Community Mental Health Systems Improvement

A doctor's hands holding the hands of an elderly person.

Our Challenge

People in psychiatric crisis deserve access to timely, appropriate care. 
In Metro Nashville, as in cities nationwide, mental health services are in short supply and often become the domain of the criminal justice system. This can lead to an increase in incarceration rates of individuals experiencing mental illness, who would be better served through treatment. And, it's often a poor use of police officers' time.
Metro Nashville has a 24/7 Mental Health Crisis Services Center (MHCSC), which is part of the Mental Health Cooperative (MHC). The number of people in need often surpasses the beds available. Intake processes are often lengthy, and if patients present a danger to themselves or others, the police are required to supervise the entire evaluation. 
The Community Mental Health Systems Improvement Public Investment Plan (PIP) seeks to: 
  • improve the speed and capacity of the Mental Health Crisis Services Center
  • limit use of police as supervisors and caretakers
  • decriminalize mental illness by reducing incarceration rates of mentally ill patients

6,000 Hours

That's a conservative estimate of the amount of time police officers spent in 2016 waiting alongside patients who needed to be assessed and receive a care plan.
6,000 hours is equal to two to three officers' time per year. Here's how we got to that figure — and some additional factors to consider: 
  • 924 patients were transported to the Mental Health Cooperative (MHC) in 2016. 
  • Nearly half of those patients — 448 — needed to be committed to a psychiatric hospital. As these patients present a potential risk to themselves or others, they can't be left alone. Police spend an average of 27 hours accompanying patients to regional hospitals, waiting for a bed to become available. 
  • Often, this population's needs are manifold — patients often present with both medical and psychological conditions. In 2016, over 700 individuals were sent from MHCSC to a local emergency room for medical clearance.
This system — using emergency room and police department resources — clearly needs improvement. 
What people need is treatment. They don’t need to be put in jail.
—Dr. Bill Paul, Director, Metro Nashville Public Health
A nurse's hands holding another person's hand.
A male doctor explaining something to another adult man.

Why It Matters

Insufficient Services for Persons with Mental Illness 

For patients in crisis, experiencing a mental health emergency, an extended wait time alongside police officers increases the likelihood of an arrestable offense. Shuttling between the ER and a psychiatric hospital is also a poor patient experience. 

Inefficient, Costly Use of First Responders

Not only are multiple shifts of police officers waiting with patients for care, but other officers must provide back-up patrol services for the duration of the patient intake process. 

Our Plan: Expand MHCSC's Capacity 

An investment in Mental Health Crisis Services Center (MHCSC) will allow the facility to serve patients better, while eliminating the need for police officers to remain on site. The PIP has three main goals:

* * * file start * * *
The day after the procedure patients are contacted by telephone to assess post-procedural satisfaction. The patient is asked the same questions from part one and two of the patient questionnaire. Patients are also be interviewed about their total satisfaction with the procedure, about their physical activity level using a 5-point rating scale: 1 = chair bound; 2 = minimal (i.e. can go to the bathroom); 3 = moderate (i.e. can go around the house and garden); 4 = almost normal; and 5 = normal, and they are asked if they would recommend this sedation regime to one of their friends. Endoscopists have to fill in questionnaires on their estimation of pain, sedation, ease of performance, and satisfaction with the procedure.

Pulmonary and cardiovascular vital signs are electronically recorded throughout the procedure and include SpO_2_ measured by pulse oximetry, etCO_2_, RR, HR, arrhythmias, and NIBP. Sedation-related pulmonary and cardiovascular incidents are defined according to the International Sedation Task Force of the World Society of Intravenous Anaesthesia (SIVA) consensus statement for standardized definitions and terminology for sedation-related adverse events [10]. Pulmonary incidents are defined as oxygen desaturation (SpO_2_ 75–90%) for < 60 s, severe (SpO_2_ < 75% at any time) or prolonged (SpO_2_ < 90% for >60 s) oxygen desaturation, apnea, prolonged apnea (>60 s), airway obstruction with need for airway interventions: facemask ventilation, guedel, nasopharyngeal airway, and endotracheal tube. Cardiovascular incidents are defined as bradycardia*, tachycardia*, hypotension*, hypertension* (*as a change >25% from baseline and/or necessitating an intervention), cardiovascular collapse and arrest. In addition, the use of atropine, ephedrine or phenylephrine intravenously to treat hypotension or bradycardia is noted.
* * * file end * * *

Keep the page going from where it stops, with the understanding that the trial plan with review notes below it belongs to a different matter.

1. Transform the drop-off process. Creating a secure drop-off location, along with an additional safe room space for patients in immediate danger. The goal is for police to be able to drop off patients in 10 minutes (as opposed to staying during intake, assessment, and transfer to a psychiatric hospital, which takes an average of 27 hours). 
  2. Expand medical services at MHCSC. Having more medical staff available 24/7 will allow MHCSC to avoid costly transfers to the emergency room.
  3. Promote public awareness. A marketing campaign will inform the Metro Nashville Police Department Emergency Departments and the general public of MHCSC's expanded capacity, as well as providing details to all TennCare Managed Care Organizations. 
Implementing these changes will occur through a partnership between the Mental Health Cooperative (MHC), a 501(c)(3) organization, and the Metro government.  
You have people with mental illness, who have substance abuse issues, and they need rapid treatment. Or they’re going to end up in our jails, in our emergency rooms, waiting for days-on-end for treatment.
—Amanda Bracht, Senior Vice President, Clinical Services, Nashville Mental Health Cooperative

Projected Outcomes  

  • Patients are assessed faster
  • Police spend less time on drop-offs
  • Potential for adverse encounters and arrests decreases

Exterior of a high-rise hospital

Our Goals

Efficient, Effective Service

The transformation of MHCSC will result in more effective treatment of patients experiencing mental health emergencies.  

Cost Savings 

Fewer mental health patients in ERs, as well as less police time spent waiting alongside patients, will reduce the burden on both systems. 
By developing true drop-off capacity at MHCSC, we estimate the eventual cost savings will be nearly $219,000 per year in police staff time. 
—Community Mental Health Systems Improvement Public Investment Plan proposal 

See More PIP Projects

Public Investment Planning is an innovative approach to budgeting, launched in 2016, that challenges Metro departments and agencies to think creatively about how they can collaborate on pilot initiatives to better serve Nashville-Davidson County residents. Learn more at